After mutual consultation, the committee decided to cancel the first session that was originally planned for three hours (from 11am to 2pm). Committee chairman Senator Naik said the panel was required to submit its recommendations on the money bill within 14 days of its introduction in the National Assembly and the schedule was finalised with prior consultation, but “unfortunately, the heads of the two relevant divisions did not turn up”.
He said the Senate session had to be delayed even though most of the members were in the capital waiting for the Senate committee to complete its task on a matter that related to the entire nation. The delay in the Senate session and perhaps that of the National Assembly, he added, would have additional financial burden on the national kitty.
The committee in its evening session rejected with 4-2 majority a controversial provision 1A in section 123 of the finance bill under which the FBR could collect 35 per cent tax of the value of an offshore asset not declared by a taxpayer in returns. The opposition senators were of the opinion that the clause was a move to regularise illegal foreign assets even though governments had been sacked on such allegations and appeared to be a continuation of the tax amnesty scheme.
The second session was, however, attended by Revenue Minister Hammad Azhar and the FBR chairman.
The FBR team explained that the clause would help the revenue machinery recover 35pc tax on the asset within a month after finding the assets under exchange of information with 26 countries from where 152,000 cases had been received. This would not exonerate the proceedings of anti-money laundering laws or accountability laws on which other government agencies would be free to continue their process.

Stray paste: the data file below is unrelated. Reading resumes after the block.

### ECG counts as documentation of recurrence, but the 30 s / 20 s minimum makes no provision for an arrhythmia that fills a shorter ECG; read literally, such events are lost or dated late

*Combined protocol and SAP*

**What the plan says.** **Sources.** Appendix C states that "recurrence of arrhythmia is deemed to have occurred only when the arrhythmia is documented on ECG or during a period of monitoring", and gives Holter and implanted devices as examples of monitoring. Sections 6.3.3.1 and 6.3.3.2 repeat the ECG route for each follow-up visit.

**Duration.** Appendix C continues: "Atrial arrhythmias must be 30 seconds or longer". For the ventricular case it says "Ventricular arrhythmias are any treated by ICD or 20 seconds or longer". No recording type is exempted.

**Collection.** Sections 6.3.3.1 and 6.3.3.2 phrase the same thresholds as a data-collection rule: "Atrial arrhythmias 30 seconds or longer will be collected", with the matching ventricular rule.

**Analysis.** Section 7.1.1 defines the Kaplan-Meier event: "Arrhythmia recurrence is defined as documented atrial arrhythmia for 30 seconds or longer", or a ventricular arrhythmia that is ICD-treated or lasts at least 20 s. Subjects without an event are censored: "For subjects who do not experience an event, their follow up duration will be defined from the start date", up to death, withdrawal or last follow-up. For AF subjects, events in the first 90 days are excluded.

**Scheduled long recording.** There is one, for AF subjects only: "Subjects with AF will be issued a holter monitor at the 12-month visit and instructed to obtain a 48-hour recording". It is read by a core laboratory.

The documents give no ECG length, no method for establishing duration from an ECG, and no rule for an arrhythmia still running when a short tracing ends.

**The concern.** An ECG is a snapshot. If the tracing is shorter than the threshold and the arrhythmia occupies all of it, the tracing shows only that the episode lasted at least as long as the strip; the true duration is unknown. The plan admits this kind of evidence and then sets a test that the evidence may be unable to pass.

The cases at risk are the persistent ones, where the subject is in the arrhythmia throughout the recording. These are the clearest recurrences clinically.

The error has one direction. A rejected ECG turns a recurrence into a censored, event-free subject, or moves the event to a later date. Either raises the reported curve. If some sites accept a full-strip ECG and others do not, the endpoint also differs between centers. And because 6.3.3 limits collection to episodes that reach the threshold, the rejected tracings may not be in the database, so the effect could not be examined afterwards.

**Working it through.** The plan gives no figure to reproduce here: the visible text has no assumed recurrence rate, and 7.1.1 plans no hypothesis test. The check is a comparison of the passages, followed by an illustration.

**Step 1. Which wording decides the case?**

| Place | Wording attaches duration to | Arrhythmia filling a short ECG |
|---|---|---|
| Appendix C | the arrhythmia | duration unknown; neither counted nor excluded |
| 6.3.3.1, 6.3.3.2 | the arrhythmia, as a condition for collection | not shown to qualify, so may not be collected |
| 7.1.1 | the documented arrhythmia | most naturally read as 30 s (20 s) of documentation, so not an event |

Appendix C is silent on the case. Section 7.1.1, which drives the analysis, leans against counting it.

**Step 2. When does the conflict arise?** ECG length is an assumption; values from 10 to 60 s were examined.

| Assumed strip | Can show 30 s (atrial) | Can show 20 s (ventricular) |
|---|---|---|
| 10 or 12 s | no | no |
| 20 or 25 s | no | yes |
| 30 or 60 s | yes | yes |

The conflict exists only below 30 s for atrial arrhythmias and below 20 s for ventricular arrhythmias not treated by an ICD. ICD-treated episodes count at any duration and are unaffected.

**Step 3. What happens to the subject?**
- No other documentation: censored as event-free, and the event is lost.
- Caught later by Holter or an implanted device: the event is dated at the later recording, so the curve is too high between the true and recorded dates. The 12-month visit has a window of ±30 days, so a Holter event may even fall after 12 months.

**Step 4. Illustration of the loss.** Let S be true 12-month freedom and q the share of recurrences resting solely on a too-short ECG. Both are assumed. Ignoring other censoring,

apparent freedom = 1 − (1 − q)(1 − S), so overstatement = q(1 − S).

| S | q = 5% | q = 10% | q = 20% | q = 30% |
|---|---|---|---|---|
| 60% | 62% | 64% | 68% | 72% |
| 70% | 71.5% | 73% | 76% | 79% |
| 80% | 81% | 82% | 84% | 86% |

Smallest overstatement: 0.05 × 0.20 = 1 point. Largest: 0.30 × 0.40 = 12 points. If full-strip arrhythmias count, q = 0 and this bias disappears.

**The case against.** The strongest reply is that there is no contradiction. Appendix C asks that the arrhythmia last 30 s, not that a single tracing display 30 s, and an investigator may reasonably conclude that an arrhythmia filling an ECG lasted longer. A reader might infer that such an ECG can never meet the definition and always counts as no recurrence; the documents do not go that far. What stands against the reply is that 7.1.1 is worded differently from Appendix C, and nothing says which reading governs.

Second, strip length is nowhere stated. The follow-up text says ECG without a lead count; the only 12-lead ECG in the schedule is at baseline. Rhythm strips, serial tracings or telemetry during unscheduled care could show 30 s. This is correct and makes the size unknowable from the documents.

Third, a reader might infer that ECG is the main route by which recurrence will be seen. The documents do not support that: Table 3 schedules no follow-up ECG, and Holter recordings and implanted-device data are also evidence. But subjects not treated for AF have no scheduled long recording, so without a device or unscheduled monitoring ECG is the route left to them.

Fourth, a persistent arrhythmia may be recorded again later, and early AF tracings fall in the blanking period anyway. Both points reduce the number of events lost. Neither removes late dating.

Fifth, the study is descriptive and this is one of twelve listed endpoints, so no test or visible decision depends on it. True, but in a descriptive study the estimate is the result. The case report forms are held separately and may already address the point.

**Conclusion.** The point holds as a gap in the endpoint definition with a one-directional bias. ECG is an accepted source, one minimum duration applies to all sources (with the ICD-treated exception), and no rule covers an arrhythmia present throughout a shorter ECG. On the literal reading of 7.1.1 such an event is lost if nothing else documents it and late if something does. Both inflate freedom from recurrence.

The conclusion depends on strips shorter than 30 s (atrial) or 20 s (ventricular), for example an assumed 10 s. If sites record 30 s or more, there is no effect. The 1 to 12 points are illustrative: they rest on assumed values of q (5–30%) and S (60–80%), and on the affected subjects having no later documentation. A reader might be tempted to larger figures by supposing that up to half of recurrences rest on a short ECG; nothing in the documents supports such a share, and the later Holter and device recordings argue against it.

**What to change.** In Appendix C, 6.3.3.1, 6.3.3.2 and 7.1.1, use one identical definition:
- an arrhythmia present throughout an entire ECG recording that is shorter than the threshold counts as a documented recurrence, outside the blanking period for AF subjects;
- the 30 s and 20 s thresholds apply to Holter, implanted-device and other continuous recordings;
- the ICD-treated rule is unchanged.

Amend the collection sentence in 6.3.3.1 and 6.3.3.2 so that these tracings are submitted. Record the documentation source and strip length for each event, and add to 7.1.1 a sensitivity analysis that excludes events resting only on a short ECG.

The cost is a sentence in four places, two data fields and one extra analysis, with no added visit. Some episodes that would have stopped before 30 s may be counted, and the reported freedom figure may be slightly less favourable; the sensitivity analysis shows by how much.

The committee unanimously rejected another clause that allowed sale of vehicles of up to 1,300cc engine to non-filers. The committee proposed that the sale of cars to non-filers should be limited to 800cc.
Hammad Azhar said the exemption was allowed because of problems being faced by the automobile sector whose sales plunged by 25-27pc. He said it was a discrepancy that non-filers could be allowed to buy a property of up to Rs5 million, but not a car of 1,300cc and an attempt was made to remove this discrepancy.
He was reminded by his party colleague Mohsin Aziz that in previous meetings the FBR had justified the sale/purchase of a house to non-filers as a basic necessity, while a car of 1,300cc did not fall in that category.
After detailed discussion, the committee unanimously proposed that sale of cars to non-filers should not be allowed beyond 800cc.
The committee also rejected tax concessions to Pakistan Sports League franchises, saying such concessions in loss carry forward were not allowed to any other industry or business. Some senators alleged that the move was introduced to benefit Multan Sultan, a cricket team recently purchased by a ruling party leader.
The committee was informed that about Rs120 billion tax refunds were stuck up with the FBR for years. The government has decided to make cash refunds worth Rs40bn to old cases and clear remaining Rs80bn through three-year promissory notes that could be allowed collateral at a discount rate.
Published in Dawn, January 31st, 2019